What are the Achievement Gaps?
Long Term Trends from the National Assessment of Educational Progress (NAEP) reveal that black and Hispanic students made greater gains between 1977 and 1999 than white students on NAEP math scores. NAEP scores also reveal that the lowest achieving students made greater gains than the highest achieving students.
This reports some of the ideas and findings from the following source:
National Assessment of Educational Progress (1999).Long term trend assessment.U.S. Department of Education. Retrieved March 29, 2002 fromhttp://nces.ed.gov/nationsreportcard/about/trend.asp.
To see other reports that originated from this same citation, go to the bibliography.
Between 1977 and 1999, all race and ethnic groups identified by the National Assessment of Educational Progress (NAEP) improved their math scores. However, based on NAEP data, blacks and Hispanics made greater total gains (averaging all age and achievement levels). See Figure 1.
The total gains do not tell the whole story. In order to understand the gains made by the different groups over the past22 years, several questions still need to be answered:
Gains in math scores by the different groups were not even over time. Different groups gained more at different times. When we compare the average race math scores for one testing period with the scores of the previous period, we get a picture of the time period during which the most gains were made. See Figure 2.
From Figure 2 we can see that black and Hispanic students made most of their gains before 1992. However, across the testing period, black students' math scores have dropped from the previous period only twice (in 1992 and 1999). Hispanic students' math scores have lost ground only in one testing period (1994). In neither case did the losses completely offset the previous gains made—especially in the period before 1992. White student scores have also not gained as quickly after 1992 as in the two previous testing periods (1986 and 1990). However, for white students, there is no testing period where their scores have averaged lower than the previous testing period.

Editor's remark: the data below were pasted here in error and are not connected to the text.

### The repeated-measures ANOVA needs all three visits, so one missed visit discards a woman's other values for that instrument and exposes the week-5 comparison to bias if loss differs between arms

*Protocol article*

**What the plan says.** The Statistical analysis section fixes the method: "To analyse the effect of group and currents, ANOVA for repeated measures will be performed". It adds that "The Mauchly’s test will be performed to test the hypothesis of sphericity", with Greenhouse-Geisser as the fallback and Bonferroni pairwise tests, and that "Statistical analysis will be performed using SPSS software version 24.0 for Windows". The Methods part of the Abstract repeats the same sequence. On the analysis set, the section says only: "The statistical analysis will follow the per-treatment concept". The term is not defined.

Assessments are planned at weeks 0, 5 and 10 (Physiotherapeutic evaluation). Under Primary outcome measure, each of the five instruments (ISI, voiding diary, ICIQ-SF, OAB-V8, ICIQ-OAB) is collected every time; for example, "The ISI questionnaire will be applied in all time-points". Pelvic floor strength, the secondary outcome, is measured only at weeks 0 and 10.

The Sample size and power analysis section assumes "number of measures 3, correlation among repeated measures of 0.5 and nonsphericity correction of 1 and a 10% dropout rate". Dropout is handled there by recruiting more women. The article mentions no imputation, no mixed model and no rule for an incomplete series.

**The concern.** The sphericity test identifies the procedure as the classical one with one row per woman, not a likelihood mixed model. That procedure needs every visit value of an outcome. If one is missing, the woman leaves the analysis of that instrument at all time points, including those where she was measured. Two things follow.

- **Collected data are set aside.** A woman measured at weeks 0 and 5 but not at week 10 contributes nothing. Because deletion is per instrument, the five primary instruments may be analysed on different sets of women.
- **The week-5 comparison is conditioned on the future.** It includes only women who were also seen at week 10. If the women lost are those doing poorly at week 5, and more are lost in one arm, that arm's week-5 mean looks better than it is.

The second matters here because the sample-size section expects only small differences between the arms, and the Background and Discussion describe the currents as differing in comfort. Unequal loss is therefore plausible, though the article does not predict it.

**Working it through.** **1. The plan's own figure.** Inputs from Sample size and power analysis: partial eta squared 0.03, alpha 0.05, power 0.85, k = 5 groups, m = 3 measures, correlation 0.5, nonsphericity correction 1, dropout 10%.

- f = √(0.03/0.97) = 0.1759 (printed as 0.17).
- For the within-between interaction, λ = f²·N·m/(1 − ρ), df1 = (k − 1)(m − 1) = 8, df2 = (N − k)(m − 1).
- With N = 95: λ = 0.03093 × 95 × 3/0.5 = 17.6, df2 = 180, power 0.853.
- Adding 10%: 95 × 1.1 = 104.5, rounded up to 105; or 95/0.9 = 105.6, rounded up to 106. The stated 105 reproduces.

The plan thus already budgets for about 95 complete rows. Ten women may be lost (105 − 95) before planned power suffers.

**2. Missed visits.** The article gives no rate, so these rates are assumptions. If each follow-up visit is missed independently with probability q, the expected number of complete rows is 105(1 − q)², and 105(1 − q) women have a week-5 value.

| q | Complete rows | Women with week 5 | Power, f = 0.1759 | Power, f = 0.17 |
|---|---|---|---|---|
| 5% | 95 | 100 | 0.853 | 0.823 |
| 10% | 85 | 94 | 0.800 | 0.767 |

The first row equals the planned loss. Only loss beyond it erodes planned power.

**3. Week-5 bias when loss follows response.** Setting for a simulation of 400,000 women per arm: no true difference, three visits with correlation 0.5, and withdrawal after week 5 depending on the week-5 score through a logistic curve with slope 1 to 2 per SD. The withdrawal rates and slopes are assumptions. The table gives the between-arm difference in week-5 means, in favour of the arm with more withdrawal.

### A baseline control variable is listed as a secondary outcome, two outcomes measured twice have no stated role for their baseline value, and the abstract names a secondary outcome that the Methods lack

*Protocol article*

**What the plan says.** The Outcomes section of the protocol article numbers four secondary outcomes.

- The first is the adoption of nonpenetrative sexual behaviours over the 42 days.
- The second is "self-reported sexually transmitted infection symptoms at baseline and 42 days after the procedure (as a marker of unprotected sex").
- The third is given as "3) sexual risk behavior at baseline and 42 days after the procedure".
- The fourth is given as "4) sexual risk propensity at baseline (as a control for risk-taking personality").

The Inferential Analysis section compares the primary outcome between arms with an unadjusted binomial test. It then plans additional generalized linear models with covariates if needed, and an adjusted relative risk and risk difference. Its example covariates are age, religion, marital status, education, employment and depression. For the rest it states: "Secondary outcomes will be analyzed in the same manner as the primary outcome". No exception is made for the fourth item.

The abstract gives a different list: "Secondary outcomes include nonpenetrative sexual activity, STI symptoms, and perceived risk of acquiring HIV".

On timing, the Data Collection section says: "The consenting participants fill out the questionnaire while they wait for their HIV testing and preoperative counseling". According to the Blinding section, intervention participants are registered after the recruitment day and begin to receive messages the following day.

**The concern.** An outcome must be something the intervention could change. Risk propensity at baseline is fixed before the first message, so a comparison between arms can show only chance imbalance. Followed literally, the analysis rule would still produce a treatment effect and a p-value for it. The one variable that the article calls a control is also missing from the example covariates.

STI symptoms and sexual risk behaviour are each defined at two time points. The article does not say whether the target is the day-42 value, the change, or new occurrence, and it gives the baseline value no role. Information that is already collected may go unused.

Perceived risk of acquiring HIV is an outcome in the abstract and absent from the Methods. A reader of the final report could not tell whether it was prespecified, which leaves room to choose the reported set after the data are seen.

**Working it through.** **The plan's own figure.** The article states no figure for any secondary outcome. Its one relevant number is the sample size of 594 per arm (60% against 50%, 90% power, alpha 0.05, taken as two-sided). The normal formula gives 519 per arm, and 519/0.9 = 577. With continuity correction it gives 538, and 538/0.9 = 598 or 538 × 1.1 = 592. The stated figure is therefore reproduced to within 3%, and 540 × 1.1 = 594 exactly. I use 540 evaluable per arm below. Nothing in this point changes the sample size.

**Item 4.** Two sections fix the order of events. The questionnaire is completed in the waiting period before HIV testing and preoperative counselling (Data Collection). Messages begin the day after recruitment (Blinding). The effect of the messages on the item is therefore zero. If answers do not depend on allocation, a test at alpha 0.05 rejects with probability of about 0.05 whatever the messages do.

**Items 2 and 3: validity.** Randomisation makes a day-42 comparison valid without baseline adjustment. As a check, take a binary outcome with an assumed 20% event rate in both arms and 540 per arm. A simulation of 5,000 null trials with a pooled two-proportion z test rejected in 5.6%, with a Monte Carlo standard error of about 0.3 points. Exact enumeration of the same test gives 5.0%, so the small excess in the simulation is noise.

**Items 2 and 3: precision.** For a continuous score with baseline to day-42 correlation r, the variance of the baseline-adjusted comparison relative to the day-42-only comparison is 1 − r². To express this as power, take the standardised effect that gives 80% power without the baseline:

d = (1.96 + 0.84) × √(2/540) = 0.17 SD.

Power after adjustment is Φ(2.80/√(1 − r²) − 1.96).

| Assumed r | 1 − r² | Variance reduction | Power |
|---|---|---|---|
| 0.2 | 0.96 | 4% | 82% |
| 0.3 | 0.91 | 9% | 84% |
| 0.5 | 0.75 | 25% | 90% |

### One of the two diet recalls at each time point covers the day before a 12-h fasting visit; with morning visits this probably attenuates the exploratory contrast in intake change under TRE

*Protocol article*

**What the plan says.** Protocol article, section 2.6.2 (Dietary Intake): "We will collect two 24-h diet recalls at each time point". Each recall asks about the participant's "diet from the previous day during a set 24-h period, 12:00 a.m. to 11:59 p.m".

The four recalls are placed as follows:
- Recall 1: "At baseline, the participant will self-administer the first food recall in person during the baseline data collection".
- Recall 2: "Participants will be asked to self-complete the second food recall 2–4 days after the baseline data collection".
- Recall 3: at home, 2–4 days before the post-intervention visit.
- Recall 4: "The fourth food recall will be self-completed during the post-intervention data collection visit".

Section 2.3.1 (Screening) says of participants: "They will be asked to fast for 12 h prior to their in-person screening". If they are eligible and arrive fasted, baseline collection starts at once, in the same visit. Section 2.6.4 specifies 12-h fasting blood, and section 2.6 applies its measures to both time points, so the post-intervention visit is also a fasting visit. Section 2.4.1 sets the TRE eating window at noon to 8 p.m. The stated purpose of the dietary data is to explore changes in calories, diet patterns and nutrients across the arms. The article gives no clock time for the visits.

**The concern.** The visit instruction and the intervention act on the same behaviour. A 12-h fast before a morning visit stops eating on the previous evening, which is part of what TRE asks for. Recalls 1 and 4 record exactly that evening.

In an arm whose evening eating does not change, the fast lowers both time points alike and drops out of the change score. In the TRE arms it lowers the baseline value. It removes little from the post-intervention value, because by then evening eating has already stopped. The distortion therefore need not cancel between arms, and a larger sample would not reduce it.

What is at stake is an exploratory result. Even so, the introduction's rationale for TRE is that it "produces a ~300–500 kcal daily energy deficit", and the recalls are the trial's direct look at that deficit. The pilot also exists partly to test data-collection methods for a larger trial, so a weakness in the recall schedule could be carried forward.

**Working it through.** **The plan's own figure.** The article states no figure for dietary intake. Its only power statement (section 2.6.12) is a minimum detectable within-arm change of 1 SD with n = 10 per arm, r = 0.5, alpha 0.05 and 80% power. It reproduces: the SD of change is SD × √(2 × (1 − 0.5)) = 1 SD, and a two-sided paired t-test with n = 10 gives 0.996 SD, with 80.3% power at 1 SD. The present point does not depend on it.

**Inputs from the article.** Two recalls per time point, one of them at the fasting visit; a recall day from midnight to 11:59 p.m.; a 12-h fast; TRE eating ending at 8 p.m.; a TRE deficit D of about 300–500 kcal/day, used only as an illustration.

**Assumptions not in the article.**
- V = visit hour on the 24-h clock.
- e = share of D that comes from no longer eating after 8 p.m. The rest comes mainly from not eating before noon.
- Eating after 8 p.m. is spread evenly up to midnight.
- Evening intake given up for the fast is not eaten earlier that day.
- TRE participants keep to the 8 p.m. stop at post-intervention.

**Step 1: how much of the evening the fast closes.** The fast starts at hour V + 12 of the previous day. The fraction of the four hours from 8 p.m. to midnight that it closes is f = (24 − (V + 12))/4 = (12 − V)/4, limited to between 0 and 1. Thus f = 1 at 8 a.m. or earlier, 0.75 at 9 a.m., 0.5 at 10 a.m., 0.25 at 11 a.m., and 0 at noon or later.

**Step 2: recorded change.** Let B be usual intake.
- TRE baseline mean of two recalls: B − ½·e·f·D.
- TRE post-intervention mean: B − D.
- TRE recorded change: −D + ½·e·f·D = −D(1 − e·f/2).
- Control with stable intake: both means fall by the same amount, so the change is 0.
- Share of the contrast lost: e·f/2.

NAEP math tests are given to 9-, 13-, and 17-year-olds. Which of these groups made the most improvement over the initial NAEP math scores since 1977? Figure 3 indicates that different age groups performed differently depending on whether the students were white, black, or Hispanic.
As we see, the youngest group of white students made the most total improvement since 1977. This contrasts with both black and Hispanic students. For both black and Hispanic students, 13-year-olds made the greatest total gains. Hispanic 17-year-olds were the only group of 17-year-olds to make greater improvement than the youngest group of students. In general, younger black and white students gained more, while older Hispanic students gained more on NAEP math scores.
NAEP data also indicate that students at different ability levels had different levels of improvement. Figures 4-6 show the total improvement each racial/ethnic age group made, controlling for ability level. Ability levels are defined in terms of percentile rank on the NAEP math tests.
Figures 4-6 present a common pattern for all racial/ethnic groups. For all groups, at all age levels, student groups improved overall on their initial NAEP math scores. Students at the lowest achievement levels (students at the 5th percentile) made the greatest gains in all groups—with low-achieving black and Hispanic students making the greatest gains. Likewise, the highest achieving students of all racial/ethnic groups made the least overall improvement.
While all students of all races and all ability groups improved their math scores between 1977 and 1999, the pattern of improvement changed depending on racial/ethnic group, age group, and achievement level. In very general terms, we see the following patterns:
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